Overwatch League Players Keep Getting In Trouble

Overwatch League Players Keep Getting In Trouble
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Image: Félix “xQc” Lengyel.

Overwatch is still young as far as sports go, but if you’re a professional player of anything, whether that means basketball or Russian knight fighting, you’re gonna be held to a higher standard than most. Overwatch League’s players are having trouble with that.

There’s still about a month left until Blizzard kicks off the first season of Overwatch League, and yet the esports org has already seen four different players get fined or suspended — one of them twice within the span of a month.

Over the weekend, Dallas Fuel tank player Félix “xQc” Lengyel got slapped with a seven-day in-game suspension after he got so angry that he decided to throw games on stream, something Blizzard deems “inappropriate for Overwatch” according to the suspension email it sent to Lengyel.

While Dallas Fuel and the Overwatch League have yet to directly address the in-game suspension, Lengyel said in a video released today that “some more consequences are coming, I’m pretty sure.”

He acknowledged that his actions were “not OK,” but also explained that he was frazzled after a long day of professional scrimmaging, which contributed to him getting mad enough to throw games and make jokes about how, actually, another player owed him an apology. “Listen, my dude,” he said on stream of the fellow pro player who reported him.

“I will accept an apology, but I’ll only accept a re-add if he doesn’t lose against shit-tier teams on stage.”

This comes in the wake of a November incident in which Lengyel received a 72-hour in-game suspension for misuse of the game’s reporting system.

Lengyel is not alone amongst his Overwatch League peers. Earlier this month, Philadelphia Fusion player Su-min “Sado” Kim got benched by Blizzard for the first 30 games of the League’s upcoming first season after it came to light that he’d been accepting payments in return for logging in to other players’ accounts and levelling them up, which is against the game’s terms of service.

Kim said he did it to scrape together some extra cash for his family after he dropped out of high school, back when he thought his chances of ever going pro were “basically zero.” Viewed in that light, Kim’s actions don’t sound all that unreasonable, but rules are rules, apparently.

Last week, two Shanghai Dragons players, Chao “Undead” Fang and Junjie “Xushu” Liu, got fined by their own organisation for sharing an account. Apparently, they only did it because their individual account rankings would have prevented them from playing together otherwise, but they were still in violation of Blizzard’s terms of service.

Image: Shanghai Dragons.

Image: Shanghai Dragons.

“As professional game players, they should have acted as role models and abided by Blizzard’s account use codes and relevant regulations,” Shanghai Dragons wrote in a statement to the Daily Dot. The team fined both Chao and Liu 3,000 RMB, or roughly $US450 ($587).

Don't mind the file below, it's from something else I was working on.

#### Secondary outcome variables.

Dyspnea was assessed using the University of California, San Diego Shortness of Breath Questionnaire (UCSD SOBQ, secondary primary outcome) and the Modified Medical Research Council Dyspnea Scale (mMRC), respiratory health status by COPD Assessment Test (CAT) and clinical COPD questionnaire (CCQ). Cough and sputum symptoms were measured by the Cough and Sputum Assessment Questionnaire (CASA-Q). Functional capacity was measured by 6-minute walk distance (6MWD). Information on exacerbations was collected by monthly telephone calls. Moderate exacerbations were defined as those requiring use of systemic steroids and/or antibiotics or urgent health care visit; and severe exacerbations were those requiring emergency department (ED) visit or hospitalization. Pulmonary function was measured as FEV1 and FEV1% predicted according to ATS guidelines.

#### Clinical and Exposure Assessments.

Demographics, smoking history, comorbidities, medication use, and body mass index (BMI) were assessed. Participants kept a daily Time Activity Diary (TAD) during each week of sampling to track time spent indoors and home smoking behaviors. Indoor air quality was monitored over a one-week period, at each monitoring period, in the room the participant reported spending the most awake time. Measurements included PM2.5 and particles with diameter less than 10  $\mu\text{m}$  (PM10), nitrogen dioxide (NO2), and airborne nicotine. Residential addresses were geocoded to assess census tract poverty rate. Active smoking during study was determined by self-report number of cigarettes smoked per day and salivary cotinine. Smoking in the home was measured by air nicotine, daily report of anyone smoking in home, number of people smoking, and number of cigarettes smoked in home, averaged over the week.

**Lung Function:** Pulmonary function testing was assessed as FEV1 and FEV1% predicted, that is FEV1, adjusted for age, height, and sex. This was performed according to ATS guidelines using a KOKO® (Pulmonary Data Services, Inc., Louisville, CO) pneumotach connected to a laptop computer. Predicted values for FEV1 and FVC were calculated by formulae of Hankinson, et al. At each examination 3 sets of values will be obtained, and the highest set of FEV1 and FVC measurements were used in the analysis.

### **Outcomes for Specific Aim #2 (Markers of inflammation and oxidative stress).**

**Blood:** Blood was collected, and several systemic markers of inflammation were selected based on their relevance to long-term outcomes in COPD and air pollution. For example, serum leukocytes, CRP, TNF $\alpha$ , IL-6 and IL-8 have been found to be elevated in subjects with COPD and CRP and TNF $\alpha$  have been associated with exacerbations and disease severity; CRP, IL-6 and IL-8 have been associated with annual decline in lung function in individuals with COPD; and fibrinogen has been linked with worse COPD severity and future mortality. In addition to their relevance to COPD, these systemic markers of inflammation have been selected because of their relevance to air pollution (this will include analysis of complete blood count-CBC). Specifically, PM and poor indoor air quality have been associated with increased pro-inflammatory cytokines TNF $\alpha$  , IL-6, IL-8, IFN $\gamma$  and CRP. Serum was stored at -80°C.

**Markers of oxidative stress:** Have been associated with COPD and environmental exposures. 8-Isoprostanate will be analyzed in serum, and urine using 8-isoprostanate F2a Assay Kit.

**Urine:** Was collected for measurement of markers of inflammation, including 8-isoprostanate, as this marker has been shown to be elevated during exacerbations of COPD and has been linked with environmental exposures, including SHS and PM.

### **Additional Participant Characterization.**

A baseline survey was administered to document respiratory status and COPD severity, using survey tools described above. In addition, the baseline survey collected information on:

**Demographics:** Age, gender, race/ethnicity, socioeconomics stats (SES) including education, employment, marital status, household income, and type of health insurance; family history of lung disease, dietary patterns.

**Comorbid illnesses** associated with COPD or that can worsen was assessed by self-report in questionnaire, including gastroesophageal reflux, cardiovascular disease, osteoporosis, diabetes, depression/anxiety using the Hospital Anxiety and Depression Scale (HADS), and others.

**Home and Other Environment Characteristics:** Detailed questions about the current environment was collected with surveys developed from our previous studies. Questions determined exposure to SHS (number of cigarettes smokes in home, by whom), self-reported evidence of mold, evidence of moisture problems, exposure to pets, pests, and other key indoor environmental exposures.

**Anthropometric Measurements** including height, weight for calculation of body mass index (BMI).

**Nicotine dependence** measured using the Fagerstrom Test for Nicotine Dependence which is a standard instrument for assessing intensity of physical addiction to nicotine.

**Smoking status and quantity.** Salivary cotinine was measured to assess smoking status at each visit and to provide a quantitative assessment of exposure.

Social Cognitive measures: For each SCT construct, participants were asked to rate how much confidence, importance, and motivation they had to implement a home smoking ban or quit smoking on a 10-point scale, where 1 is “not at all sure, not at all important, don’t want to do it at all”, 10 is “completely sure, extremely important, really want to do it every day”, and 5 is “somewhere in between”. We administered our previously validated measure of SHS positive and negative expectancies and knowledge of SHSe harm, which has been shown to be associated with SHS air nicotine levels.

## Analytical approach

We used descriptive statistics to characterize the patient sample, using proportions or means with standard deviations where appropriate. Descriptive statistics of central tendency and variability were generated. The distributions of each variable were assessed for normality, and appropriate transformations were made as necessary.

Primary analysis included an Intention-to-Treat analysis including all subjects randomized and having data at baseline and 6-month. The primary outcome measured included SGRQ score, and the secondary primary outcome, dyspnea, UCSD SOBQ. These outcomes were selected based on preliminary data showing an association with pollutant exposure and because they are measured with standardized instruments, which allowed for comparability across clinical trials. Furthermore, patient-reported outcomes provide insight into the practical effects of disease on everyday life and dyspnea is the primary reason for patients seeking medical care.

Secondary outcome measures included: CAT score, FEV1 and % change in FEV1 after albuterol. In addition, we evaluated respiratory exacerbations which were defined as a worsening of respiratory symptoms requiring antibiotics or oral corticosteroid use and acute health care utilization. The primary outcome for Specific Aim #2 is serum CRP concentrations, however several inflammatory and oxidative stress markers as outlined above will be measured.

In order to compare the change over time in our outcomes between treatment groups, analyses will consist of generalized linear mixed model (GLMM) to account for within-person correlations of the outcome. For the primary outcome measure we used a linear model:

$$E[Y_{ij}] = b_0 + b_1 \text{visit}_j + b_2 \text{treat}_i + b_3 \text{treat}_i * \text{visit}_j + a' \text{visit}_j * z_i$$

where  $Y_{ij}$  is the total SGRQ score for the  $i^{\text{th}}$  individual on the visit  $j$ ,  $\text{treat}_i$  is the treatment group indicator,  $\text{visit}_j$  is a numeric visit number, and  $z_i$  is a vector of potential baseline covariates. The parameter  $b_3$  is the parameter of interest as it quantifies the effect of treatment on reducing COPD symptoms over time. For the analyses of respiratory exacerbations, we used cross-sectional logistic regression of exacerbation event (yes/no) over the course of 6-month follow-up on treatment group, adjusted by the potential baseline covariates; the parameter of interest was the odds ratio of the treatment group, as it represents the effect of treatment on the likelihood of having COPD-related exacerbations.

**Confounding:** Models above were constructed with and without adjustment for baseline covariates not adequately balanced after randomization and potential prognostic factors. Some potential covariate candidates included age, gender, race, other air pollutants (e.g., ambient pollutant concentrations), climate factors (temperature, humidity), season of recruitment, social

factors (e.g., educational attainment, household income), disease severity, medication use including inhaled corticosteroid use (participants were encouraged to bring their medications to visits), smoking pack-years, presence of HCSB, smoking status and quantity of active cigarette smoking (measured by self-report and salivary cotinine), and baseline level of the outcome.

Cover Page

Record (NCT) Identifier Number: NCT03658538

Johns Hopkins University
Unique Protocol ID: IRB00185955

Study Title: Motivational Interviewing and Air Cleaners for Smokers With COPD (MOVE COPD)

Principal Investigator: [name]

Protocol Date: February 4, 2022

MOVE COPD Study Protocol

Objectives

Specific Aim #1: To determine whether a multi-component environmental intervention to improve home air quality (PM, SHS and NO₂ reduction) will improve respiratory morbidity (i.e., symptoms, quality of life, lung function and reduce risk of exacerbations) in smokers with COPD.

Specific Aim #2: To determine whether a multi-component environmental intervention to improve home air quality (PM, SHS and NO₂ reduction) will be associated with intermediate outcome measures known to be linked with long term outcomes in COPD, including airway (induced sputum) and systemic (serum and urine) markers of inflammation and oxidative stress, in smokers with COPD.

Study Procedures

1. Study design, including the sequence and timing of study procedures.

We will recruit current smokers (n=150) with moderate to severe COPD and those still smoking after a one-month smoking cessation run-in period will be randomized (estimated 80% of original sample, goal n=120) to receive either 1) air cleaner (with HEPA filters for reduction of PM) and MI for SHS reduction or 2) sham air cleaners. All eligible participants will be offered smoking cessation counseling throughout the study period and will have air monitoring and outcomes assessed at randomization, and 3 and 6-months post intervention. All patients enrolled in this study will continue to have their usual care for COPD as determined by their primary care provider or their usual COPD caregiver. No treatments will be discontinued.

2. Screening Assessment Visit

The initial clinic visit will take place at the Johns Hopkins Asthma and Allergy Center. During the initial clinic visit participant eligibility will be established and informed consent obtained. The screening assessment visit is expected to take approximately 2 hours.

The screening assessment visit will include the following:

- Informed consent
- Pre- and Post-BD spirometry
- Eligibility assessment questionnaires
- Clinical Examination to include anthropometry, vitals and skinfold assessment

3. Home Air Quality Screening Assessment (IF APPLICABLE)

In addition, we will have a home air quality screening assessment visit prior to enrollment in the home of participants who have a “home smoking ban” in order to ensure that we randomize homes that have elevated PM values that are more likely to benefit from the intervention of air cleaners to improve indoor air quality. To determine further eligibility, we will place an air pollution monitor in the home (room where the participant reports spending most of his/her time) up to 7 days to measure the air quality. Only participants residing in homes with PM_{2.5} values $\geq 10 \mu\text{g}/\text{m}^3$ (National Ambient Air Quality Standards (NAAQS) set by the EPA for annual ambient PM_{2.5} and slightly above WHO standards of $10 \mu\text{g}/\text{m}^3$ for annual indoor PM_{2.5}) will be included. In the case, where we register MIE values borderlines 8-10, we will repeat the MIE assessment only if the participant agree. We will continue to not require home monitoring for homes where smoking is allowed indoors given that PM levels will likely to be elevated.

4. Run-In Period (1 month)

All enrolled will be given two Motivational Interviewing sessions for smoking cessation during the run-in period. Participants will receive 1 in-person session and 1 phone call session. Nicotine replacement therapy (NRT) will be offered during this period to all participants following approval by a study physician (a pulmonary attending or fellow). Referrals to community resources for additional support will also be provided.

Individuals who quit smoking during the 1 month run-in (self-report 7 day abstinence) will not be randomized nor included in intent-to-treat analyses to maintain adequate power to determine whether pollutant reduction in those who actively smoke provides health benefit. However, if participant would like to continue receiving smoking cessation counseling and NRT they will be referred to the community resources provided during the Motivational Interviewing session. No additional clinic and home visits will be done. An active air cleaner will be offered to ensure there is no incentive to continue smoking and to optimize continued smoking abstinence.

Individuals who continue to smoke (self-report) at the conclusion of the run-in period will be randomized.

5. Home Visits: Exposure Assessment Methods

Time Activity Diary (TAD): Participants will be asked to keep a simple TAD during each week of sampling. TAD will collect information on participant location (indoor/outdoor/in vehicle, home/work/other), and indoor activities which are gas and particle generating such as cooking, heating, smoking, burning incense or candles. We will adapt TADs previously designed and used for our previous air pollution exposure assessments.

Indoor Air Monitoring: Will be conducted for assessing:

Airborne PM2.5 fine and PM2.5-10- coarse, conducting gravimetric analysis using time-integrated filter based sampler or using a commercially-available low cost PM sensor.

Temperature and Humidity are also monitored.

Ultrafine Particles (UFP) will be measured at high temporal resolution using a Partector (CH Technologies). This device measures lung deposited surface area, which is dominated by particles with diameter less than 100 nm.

You’ll note that the punishments players received came from a variety of sources: Overwatch‘s in-game systems, teams, and in just one case (so far) Blizzard itself. You’d think that Blizzard, owner and operator of the League, would be more involved in slapping wrists and designating timeout corners, but so far, it’s yet to unveil an official code of conduct for players.

The company’s spent months in a mad dash to get OWL up and running, so regular terms of service have had to serve. That’s resulted in a wide variety of punishments, some of which don’t entirely seem to fit the crimes in question.

The situation is also unusual in that these players are young, ranging in age from 18 to 22, and new to the bright, artificial lights of a corporately owned and operated competitive scene.

Those facts don’t excuse their actions, but they help them make sense. On top of that, Lengyel’s match-throwing, player-insulting outburst is illustrative of the emotional strain many esports players put themselves through: they scrimmage all day, keeping their focus razor-sharp so they can go blow-for-blow with other top players, and then stream for multiple hours to build personal brands and prepare for a life after professional play.

As a result, the spotlight’s on when they’re supposedly unwinding, and even when it’s off, communities on sites like Reddit scrutinize streams and clips and videos mercilessly. There’s very little room for players to make dumb mistakes in private, for better or worse.

This recent string of incidents seems to suggest that everybody — Overwatch League players, organisations, and Blizzard — have some growing up to do.


  • Let’s be honest…we all knew it from day one.
    The biggest problem with Esports as a professional sport, was that the players weren’t used to, or ready to be treated as professional athletes.

    Not saying they are incapable, but the environment of the popular gaming personality and that of a professional sportsman were, and still kind of are, chalk and cheese.